Enjoy. TBBB X

 

Continue reading “#Fahrenbruary Review: Death Of A Nobody and Death Of A Devil – Derek Farrell @DereklFarrell @FahrenheitPress”

#Fahrenbruary Review: A Dead American In Paris – Seth Lynch. @SethALynch @FahrenheitPress

A Dead American In Paris cover

Hello and a very warm welcome to my hairy blog 😁

#Fahrenbruary* continues on at a pace and so today I present to you a repost of my review of the 2nd book in this wonderful, wonderful series. This review originally appeared last year on the blog tour organised by the rather splendid, and all round ace blogger and blog tour organiser, Emma Welton, aka @damppebbles over on that Twitter (check her out here too… https://damppebbles.com/damppebbles-blog-tours/)

*if you’re not sure what #Fahrenbruary is all about, check out my post… HERE

Enjoy. 😁

Stalking your latest PI job through the streets of Paris you pass several cafés, resisting the temptation to enter each one and have a small snifter of Cognac. Then, suddenly, you spy your quarry darting into a small alleyway. Quickly, you begin to cross the road eager to catch him before he slips through your fingers again.

HONK… HONK…

From out of nowhere one of those newfangled autos passes behind you, belching exhaust smoke into the air and almost running into you, developing you in its smog. When will they ban these infernal contraptions? What’s wrong with the tram, train or the velocipede? As you regain your composure you realise that you have lost sight of your man. Drat! As the smoke clears, coughing and eyes stinging, you see something on the wall opposite you. You can’t make it out at first, but as your eyes refocus you see with some surprise that the writing scrawled on the wall of the alley is a… blurb:

Paris. 1931.

Arty Homebrook lived and died in a world of sleaze which stretched from Chicago to Paris but never beyond the gutter.

He’d been sleeping with Madame Fulton, which is why Harry Fulton promised to kill him. So far as the Paris Police are concerned it’s an open and shut case. Harry’s father has other ideas and hires Salazar to investigate.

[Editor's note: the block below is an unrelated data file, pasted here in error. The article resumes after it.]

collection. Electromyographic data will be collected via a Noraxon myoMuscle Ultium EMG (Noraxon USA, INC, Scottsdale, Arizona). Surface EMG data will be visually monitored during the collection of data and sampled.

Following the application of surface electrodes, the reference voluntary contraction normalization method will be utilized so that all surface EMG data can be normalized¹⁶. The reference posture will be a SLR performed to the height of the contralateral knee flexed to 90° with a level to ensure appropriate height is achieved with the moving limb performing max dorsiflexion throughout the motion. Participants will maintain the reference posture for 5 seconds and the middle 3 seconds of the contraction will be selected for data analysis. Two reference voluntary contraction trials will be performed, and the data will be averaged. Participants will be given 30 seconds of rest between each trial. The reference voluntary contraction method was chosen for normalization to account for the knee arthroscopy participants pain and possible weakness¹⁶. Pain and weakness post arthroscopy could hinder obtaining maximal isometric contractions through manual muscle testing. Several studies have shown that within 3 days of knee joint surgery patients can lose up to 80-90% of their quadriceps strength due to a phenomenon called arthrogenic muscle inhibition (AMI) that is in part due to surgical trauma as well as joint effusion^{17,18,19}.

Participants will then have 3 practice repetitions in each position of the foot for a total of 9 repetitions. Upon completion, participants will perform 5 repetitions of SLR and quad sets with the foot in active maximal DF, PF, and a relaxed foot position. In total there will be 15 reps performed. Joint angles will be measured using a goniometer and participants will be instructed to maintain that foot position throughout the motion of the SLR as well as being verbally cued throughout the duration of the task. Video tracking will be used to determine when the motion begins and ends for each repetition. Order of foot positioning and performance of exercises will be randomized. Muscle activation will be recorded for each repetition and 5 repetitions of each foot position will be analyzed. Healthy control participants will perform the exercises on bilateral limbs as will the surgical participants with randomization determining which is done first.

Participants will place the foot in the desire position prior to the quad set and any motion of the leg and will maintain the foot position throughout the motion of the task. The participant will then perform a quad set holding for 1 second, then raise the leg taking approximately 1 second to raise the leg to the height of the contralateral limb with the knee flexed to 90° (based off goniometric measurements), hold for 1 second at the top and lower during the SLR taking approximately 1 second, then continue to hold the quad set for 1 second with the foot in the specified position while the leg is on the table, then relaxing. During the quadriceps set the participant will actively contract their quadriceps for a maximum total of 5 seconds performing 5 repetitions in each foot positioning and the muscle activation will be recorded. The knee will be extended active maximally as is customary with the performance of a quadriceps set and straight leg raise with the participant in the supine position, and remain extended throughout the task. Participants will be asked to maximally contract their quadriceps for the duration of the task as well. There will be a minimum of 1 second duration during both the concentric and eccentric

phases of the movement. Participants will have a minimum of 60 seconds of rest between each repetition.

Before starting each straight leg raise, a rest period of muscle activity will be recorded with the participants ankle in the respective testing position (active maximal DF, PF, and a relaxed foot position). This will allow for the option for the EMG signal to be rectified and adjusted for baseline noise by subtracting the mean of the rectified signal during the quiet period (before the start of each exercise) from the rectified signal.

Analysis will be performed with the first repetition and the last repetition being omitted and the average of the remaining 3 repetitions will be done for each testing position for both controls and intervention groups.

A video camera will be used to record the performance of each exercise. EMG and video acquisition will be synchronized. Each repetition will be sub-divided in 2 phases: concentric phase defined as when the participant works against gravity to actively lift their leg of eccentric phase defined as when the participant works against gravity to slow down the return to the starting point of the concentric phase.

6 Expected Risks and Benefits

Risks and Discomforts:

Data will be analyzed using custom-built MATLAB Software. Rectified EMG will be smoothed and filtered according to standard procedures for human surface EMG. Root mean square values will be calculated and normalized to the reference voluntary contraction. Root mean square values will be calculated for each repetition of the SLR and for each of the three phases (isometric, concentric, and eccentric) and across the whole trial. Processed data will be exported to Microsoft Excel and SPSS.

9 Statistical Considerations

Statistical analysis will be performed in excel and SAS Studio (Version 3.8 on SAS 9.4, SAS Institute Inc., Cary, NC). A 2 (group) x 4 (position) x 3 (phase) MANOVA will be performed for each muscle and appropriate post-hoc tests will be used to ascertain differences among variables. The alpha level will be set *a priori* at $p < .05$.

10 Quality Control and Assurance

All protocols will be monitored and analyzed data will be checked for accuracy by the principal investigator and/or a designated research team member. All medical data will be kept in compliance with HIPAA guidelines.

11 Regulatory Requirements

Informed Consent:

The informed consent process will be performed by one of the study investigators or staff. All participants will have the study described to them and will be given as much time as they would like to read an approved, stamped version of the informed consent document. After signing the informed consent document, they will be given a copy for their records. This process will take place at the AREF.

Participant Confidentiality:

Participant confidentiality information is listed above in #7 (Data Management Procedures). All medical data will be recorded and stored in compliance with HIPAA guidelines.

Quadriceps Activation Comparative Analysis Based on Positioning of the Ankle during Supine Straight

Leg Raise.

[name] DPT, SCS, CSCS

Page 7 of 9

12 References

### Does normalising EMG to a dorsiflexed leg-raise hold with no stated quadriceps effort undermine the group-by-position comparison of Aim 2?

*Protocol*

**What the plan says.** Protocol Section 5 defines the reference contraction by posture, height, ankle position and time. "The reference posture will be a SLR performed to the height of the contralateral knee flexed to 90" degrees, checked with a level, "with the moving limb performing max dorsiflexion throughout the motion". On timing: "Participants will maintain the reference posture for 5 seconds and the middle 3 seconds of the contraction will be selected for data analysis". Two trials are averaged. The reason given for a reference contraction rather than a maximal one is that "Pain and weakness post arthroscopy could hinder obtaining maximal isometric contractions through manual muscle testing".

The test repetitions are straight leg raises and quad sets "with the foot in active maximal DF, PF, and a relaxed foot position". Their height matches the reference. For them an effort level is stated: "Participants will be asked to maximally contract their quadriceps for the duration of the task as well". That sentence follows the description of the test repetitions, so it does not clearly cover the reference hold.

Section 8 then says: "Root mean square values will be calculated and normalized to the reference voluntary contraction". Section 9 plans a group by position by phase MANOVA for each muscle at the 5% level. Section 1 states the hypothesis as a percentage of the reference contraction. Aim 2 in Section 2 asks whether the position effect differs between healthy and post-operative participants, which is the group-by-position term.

As Salazar gets to grips with the case he’s dragged reluctantly into an unpleasant underworld of infidelity, blackmail, backstreet abortions and murder.

Salazar is far too inquisitive to walk away and far too stubborn to know what’s for the best. So he wakes up each hungover morning, blinks into the sunlight, and presses on until it’s his life on the line. Then he presses on some more, just for the hell of it.

Continue reading “#Fahrenbruary Review: A Dead American In Paris – Seth Lynch. @SethALynch @FahrenheitPress”

#Fahrenbruary Guest Post: Couples On The Run who inspired Back Door To Hell, by Paul Gadsby. @PaulJGadsby @FarenheitPress

Hello you lovely, lovely people, and a very warm welcome to my little beardy blog.

How are you all doing? Really? Well I hope that that clears up very soon. Otherwise all okay? Excellent.

Now, in case you didn’t know, #Fahrenbruary is in full swing; the month long celebration of all things Fahrenheit Press and Fahrenheit 13. Yesterday (if you’ve been following along sequentially) I posted my review of Back Door To Hell, a gritty, tense, couples on the run noir thriller by Paul Gadsby.

Here, via the magic of the internet, is a link to that very review…. LINK.

It’s clever that, innit?

A little while ago I asked Paul Gadsby to write me a piece about what inspired him to write BDTH. And do you know what? He agreed and did…. did.

So, dear reader read on as Paul discusses his favourite novels featuring a couple on the run that inspired his new noir thriller…

 

bdth-cover

 

Continue reading “#Fahrenbruary Guest Post: Couples On The Run who inspired Back Door To Hell, by Paul Gadsby. @PaulJGadsby @FarenheitPress”